Add a domain for the LDAP backed domain like this:

$ openstack domain create YOUNGLOGIC
| Field   | Value                            |
| enabled | True                             |
| id      | a9569e236912496f9f001e73fc978baa |
| name    | YOUNGLOGIC                       |

To Enable domain specific backends, edit /etc/keystone.conf like this:


Right now this domain is backed by SQL for Both Identity and Assignments. To convert it to LDAP for Identity, create a file in /etc/keystone/domains. This directory and file needs to be owned by the Keystone user:

Here is my LDAP specific file /etc/keystone/domains/keystone.YOUNGLOGIC.conf

# The domain-specific configuration file for the YOUNGLOGIC domain


driver = keystone.identity.backends.ldap.Identity

Restart Keystone. Juno RDO has Keystone running in Eventlet still, so use:

sudo systemctl restart openstack-keystone.service

Now, grant the admin user an admin role on the new domain:

openstack role add --domain YOUNGLOGIC --user  admin admin

Like most things, I did my initial test using curl:

    "auth": {
        "identity": {
            "methods": [
            "password": {
                "user": {
                    "domain": {
                        "name": "YOUNGLOGIC"
                    "name": "edmund",
                    "password": "nottellingyou"
curl -si -d @token-request-edmund.json -H "Content-type: application/json" $OS_AUTH_URL/auth/tokens

That requests an unscoped token. It has the side effect of populating the id_mappings for the user and group ids from the user that connects.

You can then assign roles to the user like this:

openstack role add --project demo --user  9417d7b6e7d53d719106b192251e7b9560577b9c1709463a19feffdd30ea7513 _member_

I have to admit I cheated: I looked at the database:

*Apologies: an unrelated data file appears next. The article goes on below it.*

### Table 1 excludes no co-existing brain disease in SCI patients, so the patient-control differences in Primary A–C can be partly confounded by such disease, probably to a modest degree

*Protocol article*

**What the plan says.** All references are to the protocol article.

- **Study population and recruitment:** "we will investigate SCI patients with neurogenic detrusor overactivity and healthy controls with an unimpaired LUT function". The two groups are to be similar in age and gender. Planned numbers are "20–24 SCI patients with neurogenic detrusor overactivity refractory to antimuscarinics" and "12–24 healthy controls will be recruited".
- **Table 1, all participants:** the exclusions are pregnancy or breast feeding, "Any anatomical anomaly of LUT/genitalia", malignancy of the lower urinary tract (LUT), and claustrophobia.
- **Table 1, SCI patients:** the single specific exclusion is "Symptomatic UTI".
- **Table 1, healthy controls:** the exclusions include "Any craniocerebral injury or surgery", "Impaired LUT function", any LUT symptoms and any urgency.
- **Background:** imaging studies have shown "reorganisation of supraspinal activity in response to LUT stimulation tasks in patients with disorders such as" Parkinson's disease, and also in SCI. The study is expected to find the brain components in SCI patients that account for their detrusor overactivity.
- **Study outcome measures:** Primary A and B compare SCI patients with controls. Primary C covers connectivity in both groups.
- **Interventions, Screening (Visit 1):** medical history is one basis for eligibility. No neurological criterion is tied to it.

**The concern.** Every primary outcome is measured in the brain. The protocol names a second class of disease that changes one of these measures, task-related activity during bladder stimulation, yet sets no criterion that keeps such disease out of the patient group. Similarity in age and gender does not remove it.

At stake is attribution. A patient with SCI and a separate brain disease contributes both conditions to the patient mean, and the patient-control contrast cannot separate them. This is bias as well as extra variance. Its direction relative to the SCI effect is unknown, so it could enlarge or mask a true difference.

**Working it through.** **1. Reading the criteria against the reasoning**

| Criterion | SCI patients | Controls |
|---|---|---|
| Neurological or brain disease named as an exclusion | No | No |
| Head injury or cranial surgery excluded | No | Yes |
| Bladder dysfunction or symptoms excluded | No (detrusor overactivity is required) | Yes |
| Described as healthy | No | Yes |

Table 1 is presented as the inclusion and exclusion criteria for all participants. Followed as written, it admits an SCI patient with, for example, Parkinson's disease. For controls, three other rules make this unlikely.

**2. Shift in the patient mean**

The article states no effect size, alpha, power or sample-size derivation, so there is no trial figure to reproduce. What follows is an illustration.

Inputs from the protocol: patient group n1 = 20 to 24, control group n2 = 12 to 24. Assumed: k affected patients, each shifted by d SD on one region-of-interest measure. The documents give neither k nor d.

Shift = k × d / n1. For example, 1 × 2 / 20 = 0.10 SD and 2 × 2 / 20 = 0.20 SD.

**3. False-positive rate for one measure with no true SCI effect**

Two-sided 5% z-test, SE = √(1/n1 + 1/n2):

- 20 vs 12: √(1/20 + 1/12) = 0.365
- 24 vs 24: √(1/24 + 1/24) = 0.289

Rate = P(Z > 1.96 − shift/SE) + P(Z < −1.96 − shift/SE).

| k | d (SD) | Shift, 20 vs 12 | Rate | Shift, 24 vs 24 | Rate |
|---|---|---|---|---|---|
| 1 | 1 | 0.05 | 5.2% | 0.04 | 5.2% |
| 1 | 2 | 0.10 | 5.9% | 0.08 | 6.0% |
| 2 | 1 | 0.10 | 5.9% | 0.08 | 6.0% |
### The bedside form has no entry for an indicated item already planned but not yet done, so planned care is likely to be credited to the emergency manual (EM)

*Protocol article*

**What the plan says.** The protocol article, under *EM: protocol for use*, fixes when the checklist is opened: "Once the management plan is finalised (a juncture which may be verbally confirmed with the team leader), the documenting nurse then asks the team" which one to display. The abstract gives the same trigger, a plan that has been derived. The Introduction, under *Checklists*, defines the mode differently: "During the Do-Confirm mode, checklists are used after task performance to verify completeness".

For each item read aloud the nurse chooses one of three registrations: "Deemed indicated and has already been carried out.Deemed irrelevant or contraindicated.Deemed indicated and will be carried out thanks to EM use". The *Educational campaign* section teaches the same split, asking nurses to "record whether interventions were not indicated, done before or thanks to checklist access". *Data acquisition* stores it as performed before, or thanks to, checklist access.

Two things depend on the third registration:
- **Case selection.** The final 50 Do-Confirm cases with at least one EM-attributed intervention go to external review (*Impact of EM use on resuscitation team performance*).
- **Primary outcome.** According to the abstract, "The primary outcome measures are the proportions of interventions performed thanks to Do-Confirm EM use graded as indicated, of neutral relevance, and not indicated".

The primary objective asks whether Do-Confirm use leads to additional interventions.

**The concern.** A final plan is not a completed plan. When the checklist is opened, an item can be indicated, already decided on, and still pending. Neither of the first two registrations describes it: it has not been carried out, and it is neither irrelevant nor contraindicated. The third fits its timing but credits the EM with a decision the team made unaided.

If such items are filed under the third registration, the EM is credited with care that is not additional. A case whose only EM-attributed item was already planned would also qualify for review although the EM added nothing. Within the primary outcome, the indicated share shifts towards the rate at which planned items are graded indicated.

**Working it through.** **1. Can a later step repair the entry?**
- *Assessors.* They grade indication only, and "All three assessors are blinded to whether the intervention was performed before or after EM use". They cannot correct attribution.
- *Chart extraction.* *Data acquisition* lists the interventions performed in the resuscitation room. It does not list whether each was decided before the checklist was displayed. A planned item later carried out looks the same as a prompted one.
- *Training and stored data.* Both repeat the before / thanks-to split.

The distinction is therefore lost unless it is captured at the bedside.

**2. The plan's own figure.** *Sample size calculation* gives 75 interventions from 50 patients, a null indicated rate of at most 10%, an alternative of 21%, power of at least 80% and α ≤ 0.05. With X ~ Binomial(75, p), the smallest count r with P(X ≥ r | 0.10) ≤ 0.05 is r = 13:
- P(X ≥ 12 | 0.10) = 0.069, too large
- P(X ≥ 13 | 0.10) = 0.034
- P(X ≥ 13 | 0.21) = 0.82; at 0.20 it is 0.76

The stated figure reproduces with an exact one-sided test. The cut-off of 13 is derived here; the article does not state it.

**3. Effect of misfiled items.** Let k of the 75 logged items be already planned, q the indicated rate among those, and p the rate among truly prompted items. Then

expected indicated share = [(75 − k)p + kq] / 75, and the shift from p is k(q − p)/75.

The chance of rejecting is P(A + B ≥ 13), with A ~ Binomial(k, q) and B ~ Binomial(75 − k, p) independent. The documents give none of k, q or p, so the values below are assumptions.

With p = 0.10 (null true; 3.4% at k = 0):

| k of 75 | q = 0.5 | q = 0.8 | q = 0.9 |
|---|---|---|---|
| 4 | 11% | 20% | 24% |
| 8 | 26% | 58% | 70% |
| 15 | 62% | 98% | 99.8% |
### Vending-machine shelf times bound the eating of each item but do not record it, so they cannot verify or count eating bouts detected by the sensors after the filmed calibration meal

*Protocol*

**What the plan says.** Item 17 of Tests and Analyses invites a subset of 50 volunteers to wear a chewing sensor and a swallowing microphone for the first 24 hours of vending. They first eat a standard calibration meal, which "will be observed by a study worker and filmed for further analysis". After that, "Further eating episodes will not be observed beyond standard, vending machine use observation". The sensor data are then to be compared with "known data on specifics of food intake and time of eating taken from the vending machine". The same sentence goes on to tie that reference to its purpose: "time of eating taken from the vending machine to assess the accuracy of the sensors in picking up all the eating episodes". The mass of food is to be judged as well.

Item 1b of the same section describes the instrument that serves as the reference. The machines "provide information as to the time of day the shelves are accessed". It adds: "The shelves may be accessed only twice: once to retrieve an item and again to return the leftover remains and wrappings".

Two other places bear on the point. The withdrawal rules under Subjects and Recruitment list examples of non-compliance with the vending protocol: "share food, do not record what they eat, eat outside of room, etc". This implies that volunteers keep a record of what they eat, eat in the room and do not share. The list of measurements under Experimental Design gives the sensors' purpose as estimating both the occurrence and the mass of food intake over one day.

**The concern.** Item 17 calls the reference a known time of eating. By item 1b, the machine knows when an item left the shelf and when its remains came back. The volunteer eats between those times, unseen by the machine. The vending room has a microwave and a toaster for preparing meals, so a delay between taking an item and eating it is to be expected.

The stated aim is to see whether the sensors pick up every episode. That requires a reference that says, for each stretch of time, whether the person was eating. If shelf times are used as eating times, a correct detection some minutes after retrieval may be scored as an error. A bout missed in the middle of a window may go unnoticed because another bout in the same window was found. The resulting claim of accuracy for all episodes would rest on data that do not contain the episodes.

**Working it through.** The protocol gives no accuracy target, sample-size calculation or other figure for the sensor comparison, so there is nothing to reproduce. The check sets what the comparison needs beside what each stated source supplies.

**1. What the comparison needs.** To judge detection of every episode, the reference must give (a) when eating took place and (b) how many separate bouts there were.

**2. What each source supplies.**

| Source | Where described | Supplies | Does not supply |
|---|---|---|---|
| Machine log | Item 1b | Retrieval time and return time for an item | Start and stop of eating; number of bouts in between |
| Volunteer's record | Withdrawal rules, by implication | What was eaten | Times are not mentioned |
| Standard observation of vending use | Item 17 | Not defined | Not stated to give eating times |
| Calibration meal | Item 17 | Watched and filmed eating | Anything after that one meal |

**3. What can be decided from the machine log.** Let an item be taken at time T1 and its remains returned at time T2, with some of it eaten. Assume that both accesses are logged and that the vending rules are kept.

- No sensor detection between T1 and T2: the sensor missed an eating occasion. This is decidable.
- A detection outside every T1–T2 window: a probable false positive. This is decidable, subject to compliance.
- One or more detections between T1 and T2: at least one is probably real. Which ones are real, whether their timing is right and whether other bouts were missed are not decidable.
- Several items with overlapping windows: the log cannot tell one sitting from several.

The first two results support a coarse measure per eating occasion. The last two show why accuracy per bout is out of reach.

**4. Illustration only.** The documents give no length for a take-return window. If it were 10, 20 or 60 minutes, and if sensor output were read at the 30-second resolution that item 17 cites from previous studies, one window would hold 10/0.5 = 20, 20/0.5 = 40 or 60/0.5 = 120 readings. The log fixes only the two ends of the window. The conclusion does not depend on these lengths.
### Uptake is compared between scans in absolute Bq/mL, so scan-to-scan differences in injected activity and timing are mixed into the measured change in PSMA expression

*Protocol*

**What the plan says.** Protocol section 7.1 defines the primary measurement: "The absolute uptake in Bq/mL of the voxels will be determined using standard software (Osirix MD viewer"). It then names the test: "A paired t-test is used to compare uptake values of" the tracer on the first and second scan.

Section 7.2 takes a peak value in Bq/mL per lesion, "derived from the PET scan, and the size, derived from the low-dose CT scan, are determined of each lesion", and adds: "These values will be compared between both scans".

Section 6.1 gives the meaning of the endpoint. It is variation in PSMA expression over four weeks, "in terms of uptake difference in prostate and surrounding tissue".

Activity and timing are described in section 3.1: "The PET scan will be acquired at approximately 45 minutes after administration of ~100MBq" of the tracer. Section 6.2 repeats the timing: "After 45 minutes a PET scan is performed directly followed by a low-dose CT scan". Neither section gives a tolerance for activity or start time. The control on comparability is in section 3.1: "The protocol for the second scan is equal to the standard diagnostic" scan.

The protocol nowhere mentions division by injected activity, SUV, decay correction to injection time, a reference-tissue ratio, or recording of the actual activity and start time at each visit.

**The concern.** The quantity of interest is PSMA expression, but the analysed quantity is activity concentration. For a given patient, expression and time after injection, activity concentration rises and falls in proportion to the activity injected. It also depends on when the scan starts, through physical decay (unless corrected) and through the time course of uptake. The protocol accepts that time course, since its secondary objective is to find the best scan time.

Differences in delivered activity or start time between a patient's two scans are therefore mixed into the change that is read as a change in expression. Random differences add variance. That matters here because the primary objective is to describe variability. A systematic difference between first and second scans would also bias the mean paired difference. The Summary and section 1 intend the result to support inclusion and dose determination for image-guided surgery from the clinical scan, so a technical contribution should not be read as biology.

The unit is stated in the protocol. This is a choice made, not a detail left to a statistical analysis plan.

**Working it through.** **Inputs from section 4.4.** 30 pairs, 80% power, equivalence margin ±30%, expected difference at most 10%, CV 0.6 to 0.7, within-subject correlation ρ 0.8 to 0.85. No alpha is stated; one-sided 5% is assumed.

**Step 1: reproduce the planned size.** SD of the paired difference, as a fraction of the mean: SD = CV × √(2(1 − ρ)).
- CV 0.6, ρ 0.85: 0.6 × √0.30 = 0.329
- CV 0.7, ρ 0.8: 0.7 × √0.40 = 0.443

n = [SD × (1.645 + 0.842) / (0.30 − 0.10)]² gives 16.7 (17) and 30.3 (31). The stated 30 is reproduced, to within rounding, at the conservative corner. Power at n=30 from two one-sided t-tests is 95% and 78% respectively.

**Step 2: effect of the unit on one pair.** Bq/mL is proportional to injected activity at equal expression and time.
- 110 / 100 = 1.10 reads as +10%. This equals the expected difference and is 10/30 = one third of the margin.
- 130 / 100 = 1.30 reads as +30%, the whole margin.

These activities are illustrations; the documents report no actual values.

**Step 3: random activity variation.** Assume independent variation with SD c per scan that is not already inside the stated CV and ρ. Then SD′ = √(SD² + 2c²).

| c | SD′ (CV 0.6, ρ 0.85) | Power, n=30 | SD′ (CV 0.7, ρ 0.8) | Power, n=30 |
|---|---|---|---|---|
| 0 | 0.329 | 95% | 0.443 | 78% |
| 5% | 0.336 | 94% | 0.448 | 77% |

$   echo "select * from id_mapping;"  |  mysql keystone  --user keystone_admin --password=stillnottelling 
public_id	domain_id	local_id	entity_type
7c3448d7dc5f51861444a7f974bc63c77a2685a057d8545341a1fbcafd754b96	a9569e236912496f9f001e73fc978baa	ayoung	user
9417d7b6e7d53d719106b192251e7b9560577b9c1709463a19feffdd30ea7513	a9569e236912496f9f001e73fc978baa	edmund	user
862caa65329a761556ded5e6317f3f0cbfcab839f01340b334bdd2be4e54f1c4	a9569e236912496f9f001e73fc978baa	ipausers	group
b14ecd0d21ffb1485261ffce9c95b2cf8fec3d8194bfcda4257bb0ac74f80b0e	a9569e236912496f9f001e73fc978baa	peter	user
4e2abec872c7559279612abd2834ba1a3919aad9c01035cb948a91241a831830	a9569e236912496f9f001e73fc978baa	wheel	group

But with that knowledge I can do:

openstack role add --project demo --group  862caa65329a761556ded5e6317f3f0cbfcab839f01340b334bdd2be4e54f1c4 _member_

And now every user in the ipausers group gets put in the demo project. This works upon first login to Horizon.

February 12, 2015

Debugging OpenStack with rpdb

OpenStack has many different code bases.  Figuring out how to run in a debugger can be maddening, especially if you are trying to deal with Eventlet and threading issues.  Adding HTTPD into the mix, as we did for Keystone, makes it even trickier.  Here’s how I’ve been handling things using the remote pythong debugger (rpdb).

rpdb is a remote python debugging tool.  To use it, you edit the python source and add the line